Annexation & Your Small Farm: What Now?

When larger municipalities pursue rural areas, it can bring hardship to residents. Here are some potential effects of annexation, as well as what you can do to protect your farm endeavors.

by Susan Brackney
PHOTO: Markus Spiske/Pexels

Running a small farm is challenging enough from day to day without the added headache of an annexation fight. But sometimes the nearest municipality does come knocking. There are many ways annexation—being absorbed from outside the city limits into the city proper—might affect you.

Fortunately, whether you live on a small farm or an informal homestead on a rural lot, you do have recourse against annexation plans.

Annexation May Limit Land Uses

According to Jennifer Dempsey, annexation can undermine the viability of farm operations in several ways. Dempsey is director of the Farmland Information Center and she serves as Senior Advisor with American Farmland Trust.

“City and town zoning codes may prohibit or limit certain agricultural uses,” she says. “Even when existing operations are grandfathered in, they sometimes aren’t permitted to expand or alter their activities.”

For example, after annexation, the city might allow your farm animals to stay. However, that doesn’t necessarily mean you can replace them—or add more—in the future.

“Annexation may also attract new neighbors, who may object to normal agricultural activities,” Dempsey says.

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Read more: Small farms need a farm plan, too, so here are some tips for getting organized.

New Services Can Mean Bigger Bills

Successful annexation can also mean higher land valuation—and higher property taxes. “The tax rate may be higher because more developed communities often offer more services and impose a higher tax rate to help pay for them,” she adds.

Some cities may require annexed homeowners with septic systems to connect to sewer lines at their own expense. They may also bear responsibility for ongoing maintenance of pumping stations and other related fees.

What’s more, if the city extends services like sewer and trash pick-up to your area, this can lure would-be developers. Dempsey continues, “This can drive up surrounding land values, which can make it difficult to expand an operation.”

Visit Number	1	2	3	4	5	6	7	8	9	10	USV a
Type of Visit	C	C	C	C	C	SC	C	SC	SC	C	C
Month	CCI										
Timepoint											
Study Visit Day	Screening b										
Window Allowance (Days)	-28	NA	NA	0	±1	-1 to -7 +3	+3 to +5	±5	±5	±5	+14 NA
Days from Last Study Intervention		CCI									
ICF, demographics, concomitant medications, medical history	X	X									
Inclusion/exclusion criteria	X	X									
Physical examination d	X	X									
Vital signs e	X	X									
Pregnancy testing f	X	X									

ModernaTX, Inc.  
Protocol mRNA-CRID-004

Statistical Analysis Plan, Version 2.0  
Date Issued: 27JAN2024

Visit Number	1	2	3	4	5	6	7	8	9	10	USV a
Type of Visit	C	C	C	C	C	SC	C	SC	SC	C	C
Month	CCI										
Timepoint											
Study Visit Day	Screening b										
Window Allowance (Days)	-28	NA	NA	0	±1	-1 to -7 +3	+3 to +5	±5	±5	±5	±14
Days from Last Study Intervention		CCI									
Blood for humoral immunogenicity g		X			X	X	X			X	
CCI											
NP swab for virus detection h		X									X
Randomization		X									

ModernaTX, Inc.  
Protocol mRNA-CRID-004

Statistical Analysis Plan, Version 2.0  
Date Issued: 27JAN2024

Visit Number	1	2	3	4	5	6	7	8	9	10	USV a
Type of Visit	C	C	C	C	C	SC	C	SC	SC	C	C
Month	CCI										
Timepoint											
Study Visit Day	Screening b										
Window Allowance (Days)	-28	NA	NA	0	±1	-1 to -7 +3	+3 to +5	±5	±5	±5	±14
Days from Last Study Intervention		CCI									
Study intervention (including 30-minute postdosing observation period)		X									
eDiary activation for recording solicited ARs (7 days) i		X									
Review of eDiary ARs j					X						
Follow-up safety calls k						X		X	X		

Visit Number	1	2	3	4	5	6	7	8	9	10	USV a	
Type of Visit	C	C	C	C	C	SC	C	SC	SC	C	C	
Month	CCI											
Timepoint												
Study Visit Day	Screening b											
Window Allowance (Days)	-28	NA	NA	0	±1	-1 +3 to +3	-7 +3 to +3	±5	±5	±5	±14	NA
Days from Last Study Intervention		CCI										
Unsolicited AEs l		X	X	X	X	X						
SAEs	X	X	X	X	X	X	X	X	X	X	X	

Political Remedies Do Exist

Richard Klein has helped people with annexation issues since the 1970s. He is also founder and president of Community and Environmental Defense Services.  “Most people think that the way that you win these battles is with a lawyer trying to kill it,” he says. “And that only works about five to 10 percent of the time.”

Political rather than legal remedies tend to work better. “It’s a lot more likely that you’ll stop a bad annexation by convincing a large number of voters who live in the annexing jurisdiction to come out against it,” he says. He suggests several methods for mobilizing voters who wish to oppose flawed annexations that may negatively affect quality of life.

Read more: Keep these things in mind when you put your small farm up for sale.

Don’t Forget the Power of Petitions

“With an annexation battle, the goal is to demonstrate to elected officials that there are lots of voters who live in their district who are going to look upon the elected official as being a good guy if he opposes the annexation,” Klein says.

To that end, he contacts registered voters living within the targeted annexation area via first-class mail and invites them to sign a petition. (If you can’t easily obtain a registered voter list from your state, consider purchasing the list from a commercial vendor.)

He also contacts neighborhood associations and other potential allies that may share concerns about an annexation’s potential negative effects. (Think higher property taxes, school overcrowding, and increased traffic congestion, for instance.)

“This varies from state to state, but most require that at least half of the property owners must agree to annexation,” he notes.

Just be sure to use a suitable petition platform. “A lot of people use … or iPetitions,” Klein says. “The trouble with those is that you can’t get the street address or phone number or email address for your petition signers. And you get a lot of people signing who don’t live in the jurisdiction.”

With platforms like Survey Monkey, you can download petition signers’ names, addresses, phone numbers and email addresses for all your petition signers.

Still, some jurisdictions require physical signatures, rather than online entries. Check the regulations in your area before you set up your own petition.

Be Proactive

If you live in certain U.S. states, you may have more power than you think. Sixteen states have “agricultural district programs”—a kind of farmland protection tool. (See the Farmland Information Center’s publication, Farms Under Threat: The State of the States, to learn more.)

“Districts allow landowners to form special areas where agriculture is encouraged and protected,” Dempsey says. “Limits on annexation is one provision included in district programs in California, Kentucky and Minnesota. Agricultural landowners in the other [district program states] could work with … lawmakers to expand the set of protections offered.”

Perhaps the best idea? Learn all you can from your local land-use officials well before potential annexation. “[Farmers and ranchers] can ask if their community and the neighboring city/municipality have up-to-date comprehensive plans,” Dempsey suggests. “Then find out which areas are planned for future growth and which are targeted for protection.”

Informing yourself can strengthen your potential negotiating power. “[You] might be able to propose local measures to limit nearby municipalities’ ability to annex land without landowner approval,” Dempsey concludes.

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